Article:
Wednesday, April 11, 2012

Demon's Souls Interpretation - Critique

Jaroslav Kudrna 361317

Inhabiting Demon’s Souls – My Memories of a Haunted World

Matthew Weise

(Critique of interpretation)

The author of this rather brief interpretation focuses on emphasizing the not-so-immediate and obvious features and characteristics of the game Demon's Souls. It is entirely possible that the majority of players that have experienced DS did not realize or even notice several of these unique elements that make this game so important and special. Which is the very reason I personally find this interpretation to be extremely valid and I was pleased to find another person that was as awestruck as I was when I first played it.

The interpretation immediately draws comparisons to some other contemporary games such as Braid and Portal. The reason being, that Demon's Souls has been called a great ''dungeon crawler'' which the author finds inaccurate same as calling Portal a great FPS. The problem here is the vagueness of the terms that these specific games have given to their respective genres. FPSs are generally very similar to each other, you run, you shoot some guys, aim down the sights, etc. The only thing connecting Portal and say, Battlefield Bad Company 2, is the camera perspective and a crosshairs in the center of the screen. There aren't many, if any, games that would be similar to Portal in mechanics and fulfillment of the usual tropes that FPS genre brings. Same goes for Demon's Souls and the dungeon crawler genre it found itself categorized as. Strictly speaking it is a dungeon crawler, but the way the mechanics work is unlike anything current market can offer. And more importantly the main draw of Demon's Souls isn't exactly the promise of dungeon crawling, but rather the promise of exploration of one the best realized gaming worlds in the history of videogames and also the exploration of one's limits.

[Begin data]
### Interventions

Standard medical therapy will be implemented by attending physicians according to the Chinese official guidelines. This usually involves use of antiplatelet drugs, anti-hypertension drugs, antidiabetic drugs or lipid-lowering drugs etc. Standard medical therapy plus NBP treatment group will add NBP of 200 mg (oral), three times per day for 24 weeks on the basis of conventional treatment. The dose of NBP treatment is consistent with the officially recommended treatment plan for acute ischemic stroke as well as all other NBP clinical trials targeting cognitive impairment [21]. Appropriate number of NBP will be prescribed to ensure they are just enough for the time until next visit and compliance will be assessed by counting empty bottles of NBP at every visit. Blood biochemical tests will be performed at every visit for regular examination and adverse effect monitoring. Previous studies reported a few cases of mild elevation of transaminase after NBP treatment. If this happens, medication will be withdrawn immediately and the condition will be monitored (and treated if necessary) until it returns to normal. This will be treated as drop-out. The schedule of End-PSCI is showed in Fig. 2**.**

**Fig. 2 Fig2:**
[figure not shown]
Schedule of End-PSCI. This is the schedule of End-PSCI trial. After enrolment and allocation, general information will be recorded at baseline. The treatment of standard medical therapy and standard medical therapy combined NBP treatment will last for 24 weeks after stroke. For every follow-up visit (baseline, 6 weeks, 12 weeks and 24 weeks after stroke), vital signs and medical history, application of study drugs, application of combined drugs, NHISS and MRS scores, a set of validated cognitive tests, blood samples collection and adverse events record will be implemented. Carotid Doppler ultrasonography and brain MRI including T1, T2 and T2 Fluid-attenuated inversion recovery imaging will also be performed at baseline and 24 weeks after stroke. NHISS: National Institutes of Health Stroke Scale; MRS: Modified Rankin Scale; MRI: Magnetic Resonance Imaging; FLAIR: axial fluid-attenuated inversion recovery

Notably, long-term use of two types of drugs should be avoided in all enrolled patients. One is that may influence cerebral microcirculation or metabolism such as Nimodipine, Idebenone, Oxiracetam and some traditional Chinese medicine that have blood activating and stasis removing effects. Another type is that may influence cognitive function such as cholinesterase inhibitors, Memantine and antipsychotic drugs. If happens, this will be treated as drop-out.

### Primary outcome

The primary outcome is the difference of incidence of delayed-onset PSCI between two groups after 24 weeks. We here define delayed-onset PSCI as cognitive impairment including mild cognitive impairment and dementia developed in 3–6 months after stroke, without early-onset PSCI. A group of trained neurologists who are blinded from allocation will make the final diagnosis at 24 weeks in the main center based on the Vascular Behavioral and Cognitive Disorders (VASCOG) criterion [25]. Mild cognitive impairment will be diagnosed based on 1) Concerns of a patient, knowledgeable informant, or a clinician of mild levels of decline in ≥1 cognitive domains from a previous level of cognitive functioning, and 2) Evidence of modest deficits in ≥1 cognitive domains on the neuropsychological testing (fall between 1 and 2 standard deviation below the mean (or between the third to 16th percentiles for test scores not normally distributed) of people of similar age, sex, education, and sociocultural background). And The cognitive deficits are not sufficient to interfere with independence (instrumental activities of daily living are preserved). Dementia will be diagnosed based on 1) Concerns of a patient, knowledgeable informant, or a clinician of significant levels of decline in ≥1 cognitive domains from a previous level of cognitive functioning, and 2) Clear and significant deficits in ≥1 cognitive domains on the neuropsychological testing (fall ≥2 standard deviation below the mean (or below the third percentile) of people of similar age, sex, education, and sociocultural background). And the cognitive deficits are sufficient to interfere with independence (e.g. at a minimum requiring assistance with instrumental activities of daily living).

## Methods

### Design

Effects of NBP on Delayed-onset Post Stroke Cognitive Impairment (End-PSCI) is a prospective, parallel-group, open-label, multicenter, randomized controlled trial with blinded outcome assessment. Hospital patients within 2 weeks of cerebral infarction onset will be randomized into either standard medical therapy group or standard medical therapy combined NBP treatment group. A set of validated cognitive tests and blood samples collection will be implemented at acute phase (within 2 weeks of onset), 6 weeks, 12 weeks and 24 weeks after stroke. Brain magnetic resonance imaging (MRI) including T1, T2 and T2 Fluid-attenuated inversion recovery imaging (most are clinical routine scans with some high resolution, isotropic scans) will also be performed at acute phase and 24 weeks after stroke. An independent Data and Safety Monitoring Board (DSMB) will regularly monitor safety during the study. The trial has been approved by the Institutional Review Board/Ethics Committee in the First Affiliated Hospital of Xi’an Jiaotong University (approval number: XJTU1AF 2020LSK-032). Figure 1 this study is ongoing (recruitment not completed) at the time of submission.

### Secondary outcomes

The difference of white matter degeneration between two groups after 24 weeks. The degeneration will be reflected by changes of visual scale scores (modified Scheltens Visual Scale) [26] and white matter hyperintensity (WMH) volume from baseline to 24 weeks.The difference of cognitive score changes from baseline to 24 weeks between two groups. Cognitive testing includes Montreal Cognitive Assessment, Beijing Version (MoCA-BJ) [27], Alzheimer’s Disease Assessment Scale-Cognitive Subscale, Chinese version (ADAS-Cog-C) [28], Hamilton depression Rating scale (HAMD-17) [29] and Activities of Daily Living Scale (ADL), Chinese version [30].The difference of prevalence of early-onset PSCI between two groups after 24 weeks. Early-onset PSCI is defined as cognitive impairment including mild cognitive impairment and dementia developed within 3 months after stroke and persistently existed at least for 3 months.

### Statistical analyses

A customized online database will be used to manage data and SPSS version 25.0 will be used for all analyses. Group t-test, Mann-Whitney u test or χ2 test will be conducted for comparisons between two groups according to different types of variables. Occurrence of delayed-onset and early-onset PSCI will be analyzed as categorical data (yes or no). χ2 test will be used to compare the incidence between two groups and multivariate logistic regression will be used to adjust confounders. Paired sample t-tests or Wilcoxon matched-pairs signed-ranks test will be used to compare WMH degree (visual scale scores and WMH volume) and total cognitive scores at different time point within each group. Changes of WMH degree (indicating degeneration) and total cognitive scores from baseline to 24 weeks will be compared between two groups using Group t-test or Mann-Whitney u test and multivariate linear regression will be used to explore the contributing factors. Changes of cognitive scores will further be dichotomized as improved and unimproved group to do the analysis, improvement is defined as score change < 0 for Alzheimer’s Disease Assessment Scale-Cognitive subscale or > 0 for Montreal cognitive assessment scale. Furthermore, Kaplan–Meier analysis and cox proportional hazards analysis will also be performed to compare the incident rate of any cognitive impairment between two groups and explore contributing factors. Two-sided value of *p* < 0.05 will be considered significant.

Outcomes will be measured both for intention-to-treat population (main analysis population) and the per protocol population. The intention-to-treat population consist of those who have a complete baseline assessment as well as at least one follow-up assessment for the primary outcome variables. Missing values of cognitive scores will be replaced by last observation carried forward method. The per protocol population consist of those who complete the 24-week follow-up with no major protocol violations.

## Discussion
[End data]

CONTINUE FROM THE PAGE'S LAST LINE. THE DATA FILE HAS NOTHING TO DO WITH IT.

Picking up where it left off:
Author then compares his playtime of some other games that he personally found to have an engaging and interesting world, coming to a conclusion that Demon's Souls is the game he has spent the most time with in his gaming career. He then explains the reason for this. The game is by no means larger than, by the author mentioned, Oblivion or Dragon Quest VII, indeed, Demon's Souls is quite short when it comes to JRPG standards (around 60 hours average). Demon's Souls can be finished in around 20 minutes, granted this time being a speed-run. It usually takes around 30-40 hours average, if the player just focuses on beating the levels and bosses. But rushing through the world is exactly the wrong way to experience Demon's Souls. I do not mean to sound dismissive, I do realize there are kinds of gamers that enjoy beating records and rushing through games, but it is my sincere belief, that games like Demon's Souls, of which there aren't many, should truly be explored and ''felt'' thoroughly. The interpretation details the sense of discovery and adventure one feels when delving into the various caves, ruins, mines and abandoned cities in Demon's Souls with no map or guide with the constant feeling of loneliness, hopelessness and danger. True enough, it's not the quality of graphics that stands out, colors are washed out and the entire game is extremely dark. It's the art design and level of detail of the environments that can be only summed up as bleak. The world is bleak, dying and lost. And it is this world that draws the players in until they have walked everywhere and seen everything. It is not necessarily the interactivity of the world that keeps things engaging, but it has more to do with the sense of place the game creates. Be it distant landscapes that the player will never explore, or the ''artificial silence'' humming away all around the player character.